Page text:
To date, Albuquerque has spent $60 million to build a wastewater treatment facility that would meet tribal nitrogen and ammonia standards. Albuquerque has not yet begun to comply with the tribal arsenic standards. Tribes can also ignore existing state agricultural stormwater exemptions.


The EPA Region 7 is currently assuming TSTS status for Indian tribes in Nebraska. Thurston County, Nebraska, is entirely an historic Indian reservation, in which two tribes reside within county borders. Due to Acts of Congress, non-Indian United States citizens own over 70% of the historic reservation land. Until recent years, the State of Nebraska had authority over environmental programs on non-Indian land. In the last three years, EPA has determined that the State of Nebraska “lacks authority to regulate activities on Indian lands” and that “EPA will administer the programs on Indian lands if a State (or Indian tribe) does not seek or have authority to regulate activities on Indian lands.”


In April 2001, EPA Region 7 determined that the State of Nebraska did not have the authority to issue national Pollutant Discharge Elimination System Permits. In 2002, Region 7 began assisting both tribes to gain primacy over regulating FIFRA, pesticide use, in all areas of the historic reservations. In 2003, EPA began requiring that EPA, rather than the Corps of Engineers issue 401 permits, in order to seek comments from the tribes before bridge or culvert work could be completed in the County. In the last five years, EPA Region 7 has granted the two Indian tribes in Thurston County 4.4 million dollars for environmental programs. Currently, EPA regulates environmental activities on behalf of the tribes and intends to turn that authority over to the tribes when the tribes are ready to assume that responsibility. Region 7 no longer considers the State of Nebraska a ‘principal’ form of government in Thurston County.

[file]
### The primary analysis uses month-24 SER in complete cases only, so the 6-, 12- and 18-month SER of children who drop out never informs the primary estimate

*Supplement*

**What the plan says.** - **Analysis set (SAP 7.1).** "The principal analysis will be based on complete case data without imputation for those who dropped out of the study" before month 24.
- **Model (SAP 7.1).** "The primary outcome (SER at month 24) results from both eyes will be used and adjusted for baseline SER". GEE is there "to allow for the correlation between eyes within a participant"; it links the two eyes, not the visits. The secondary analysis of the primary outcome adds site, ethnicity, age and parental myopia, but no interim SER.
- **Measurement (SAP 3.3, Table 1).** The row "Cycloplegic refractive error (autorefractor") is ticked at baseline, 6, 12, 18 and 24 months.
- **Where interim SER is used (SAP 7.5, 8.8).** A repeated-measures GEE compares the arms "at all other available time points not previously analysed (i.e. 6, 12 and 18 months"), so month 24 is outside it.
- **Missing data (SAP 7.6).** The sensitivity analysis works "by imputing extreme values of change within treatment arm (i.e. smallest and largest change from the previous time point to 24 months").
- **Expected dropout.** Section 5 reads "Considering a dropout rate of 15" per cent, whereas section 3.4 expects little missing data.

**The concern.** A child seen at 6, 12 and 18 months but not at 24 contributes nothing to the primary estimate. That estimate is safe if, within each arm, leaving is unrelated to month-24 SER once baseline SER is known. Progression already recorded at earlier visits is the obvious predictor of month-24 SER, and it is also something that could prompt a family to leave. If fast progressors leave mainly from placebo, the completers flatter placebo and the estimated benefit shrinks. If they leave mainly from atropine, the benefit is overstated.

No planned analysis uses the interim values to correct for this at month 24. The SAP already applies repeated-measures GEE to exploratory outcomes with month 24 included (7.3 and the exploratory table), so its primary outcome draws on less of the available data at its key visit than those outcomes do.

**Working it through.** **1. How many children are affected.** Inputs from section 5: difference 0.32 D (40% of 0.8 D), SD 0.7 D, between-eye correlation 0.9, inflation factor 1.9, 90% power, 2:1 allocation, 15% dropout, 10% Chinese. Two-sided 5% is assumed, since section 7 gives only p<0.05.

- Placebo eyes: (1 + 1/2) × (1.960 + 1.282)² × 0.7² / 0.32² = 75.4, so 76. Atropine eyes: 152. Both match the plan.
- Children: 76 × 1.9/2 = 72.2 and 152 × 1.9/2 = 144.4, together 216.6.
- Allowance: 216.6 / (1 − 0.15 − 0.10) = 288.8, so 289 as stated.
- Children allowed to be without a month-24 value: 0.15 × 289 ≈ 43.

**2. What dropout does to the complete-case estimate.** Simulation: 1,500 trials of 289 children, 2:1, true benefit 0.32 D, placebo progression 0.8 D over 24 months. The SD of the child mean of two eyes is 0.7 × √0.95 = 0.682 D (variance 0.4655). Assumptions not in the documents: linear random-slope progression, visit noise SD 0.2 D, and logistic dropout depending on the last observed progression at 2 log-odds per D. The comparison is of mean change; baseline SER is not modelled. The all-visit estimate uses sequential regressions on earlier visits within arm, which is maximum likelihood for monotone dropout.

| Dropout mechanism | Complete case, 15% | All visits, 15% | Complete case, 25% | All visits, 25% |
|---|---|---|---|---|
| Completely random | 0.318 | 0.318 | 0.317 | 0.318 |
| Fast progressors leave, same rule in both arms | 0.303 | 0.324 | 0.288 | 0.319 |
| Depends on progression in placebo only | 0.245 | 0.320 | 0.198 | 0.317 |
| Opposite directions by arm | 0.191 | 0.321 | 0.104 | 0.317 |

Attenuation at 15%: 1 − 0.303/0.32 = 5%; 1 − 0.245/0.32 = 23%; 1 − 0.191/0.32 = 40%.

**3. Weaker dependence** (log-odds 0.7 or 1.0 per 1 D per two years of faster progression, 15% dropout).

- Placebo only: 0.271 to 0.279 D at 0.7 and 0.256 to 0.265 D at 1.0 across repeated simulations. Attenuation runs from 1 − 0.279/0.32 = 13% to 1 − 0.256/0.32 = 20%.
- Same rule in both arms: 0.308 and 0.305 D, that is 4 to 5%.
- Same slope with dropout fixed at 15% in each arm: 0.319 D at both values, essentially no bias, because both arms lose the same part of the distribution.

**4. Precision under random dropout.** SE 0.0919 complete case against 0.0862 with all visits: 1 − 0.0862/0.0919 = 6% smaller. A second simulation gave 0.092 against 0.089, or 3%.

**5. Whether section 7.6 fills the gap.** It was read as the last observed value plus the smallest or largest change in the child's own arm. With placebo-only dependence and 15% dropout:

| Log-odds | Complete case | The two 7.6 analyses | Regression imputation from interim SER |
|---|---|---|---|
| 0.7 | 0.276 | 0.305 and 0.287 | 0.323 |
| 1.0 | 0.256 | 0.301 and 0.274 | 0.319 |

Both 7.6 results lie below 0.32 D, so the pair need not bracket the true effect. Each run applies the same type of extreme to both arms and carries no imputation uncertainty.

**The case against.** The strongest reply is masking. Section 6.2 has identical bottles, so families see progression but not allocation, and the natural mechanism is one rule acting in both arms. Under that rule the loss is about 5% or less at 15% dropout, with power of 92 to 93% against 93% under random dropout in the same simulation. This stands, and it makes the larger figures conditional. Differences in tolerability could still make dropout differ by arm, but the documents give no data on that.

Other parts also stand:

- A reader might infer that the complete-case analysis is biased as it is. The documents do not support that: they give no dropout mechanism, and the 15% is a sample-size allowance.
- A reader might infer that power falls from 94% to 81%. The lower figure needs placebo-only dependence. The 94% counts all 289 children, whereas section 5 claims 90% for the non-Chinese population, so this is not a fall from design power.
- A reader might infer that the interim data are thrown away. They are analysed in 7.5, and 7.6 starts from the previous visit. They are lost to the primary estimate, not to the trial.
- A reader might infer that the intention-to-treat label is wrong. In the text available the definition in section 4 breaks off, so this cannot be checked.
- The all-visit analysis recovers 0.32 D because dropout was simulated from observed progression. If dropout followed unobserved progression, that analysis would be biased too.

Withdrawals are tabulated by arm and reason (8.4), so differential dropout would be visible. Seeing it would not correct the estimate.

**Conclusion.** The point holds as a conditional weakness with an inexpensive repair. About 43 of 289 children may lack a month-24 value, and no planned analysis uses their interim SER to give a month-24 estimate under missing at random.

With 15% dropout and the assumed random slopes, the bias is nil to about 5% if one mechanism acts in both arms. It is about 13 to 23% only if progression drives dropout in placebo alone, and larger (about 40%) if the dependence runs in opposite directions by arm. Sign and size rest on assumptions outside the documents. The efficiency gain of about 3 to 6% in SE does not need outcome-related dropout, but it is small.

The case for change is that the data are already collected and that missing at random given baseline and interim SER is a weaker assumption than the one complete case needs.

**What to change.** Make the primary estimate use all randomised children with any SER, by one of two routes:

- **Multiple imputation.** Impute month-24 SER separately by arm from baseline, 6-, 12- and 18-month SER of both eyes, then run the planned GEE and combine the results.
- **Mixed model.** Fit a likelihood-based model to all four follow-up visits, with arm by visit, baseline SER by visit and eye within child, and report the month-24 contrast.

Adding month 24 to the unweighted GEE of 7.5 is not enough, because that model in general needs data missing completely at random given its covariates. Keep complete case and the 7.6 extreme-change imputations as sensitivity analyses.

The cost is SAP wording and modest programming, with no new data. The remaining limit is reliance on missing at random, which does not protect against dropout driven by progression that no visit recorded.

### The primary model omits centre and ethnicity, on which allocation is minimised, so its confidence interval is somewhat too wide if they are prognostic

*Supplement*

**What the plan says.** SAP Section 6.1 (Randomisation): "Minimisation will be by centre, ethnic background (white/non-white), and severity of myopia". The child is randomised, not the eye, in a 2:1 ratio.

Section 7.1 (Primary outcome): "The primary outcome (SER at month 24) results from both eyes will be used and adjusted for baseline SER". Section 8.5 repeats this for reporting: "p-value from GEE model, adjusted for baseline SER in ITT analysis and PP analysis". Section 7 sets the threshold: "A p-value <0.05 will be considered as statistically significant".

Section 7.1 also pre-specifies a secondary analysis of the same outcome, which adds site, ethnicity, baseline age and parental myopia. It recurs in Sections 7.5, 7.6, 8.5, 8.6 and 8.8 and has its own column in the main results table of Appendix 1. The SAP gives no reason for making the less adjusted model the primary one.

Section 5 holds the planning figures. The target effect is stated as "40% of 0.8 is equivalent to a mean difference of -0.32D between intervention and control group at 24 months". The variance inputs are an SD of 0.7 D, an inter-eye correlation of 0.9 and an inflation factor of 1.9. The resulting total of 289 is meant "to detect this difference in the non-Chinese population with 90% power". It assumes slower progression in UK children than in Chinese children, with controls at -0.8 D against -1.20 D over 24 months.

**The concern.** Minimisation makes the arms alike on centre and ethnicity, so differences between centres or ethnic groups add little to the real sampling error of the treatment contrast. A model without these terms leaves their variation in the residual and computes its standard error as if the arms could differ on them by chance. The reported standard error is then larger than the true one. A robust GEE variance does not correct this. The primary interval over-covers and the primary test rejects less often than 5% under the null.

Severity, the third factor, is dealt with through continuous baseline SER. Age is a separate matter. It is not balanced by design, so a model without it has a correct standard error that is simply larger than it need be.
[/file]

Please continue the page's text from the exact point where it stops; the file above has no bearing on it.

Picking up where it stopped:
TSTS represents a direct threat to private property rights because a tribal government -- in which non-Indian businesses and property owners have no voice or vote -- will regulate non-Indian businesses. TSTS actually removes the governing authority for municipalities, counties, and states with regard to the health and well being of hundreds of thousands of non-enrolled U.S. citizens who own property or operate businesses within range of "Indian Country" checkerboarded across America.


TSTS is a clearly unconstitutional policy that treats Indian tribes as superior to, not similar to, state governments. TSTS is a very real threat to state sovereignty and local self-government.


No federal policy should remove any citizen's participatory involvement and constitutional right to a republican form of government.


Litigation is being considered to force EPA to recognize the “win” on this issue in the Michigan v. EPA consolidated case.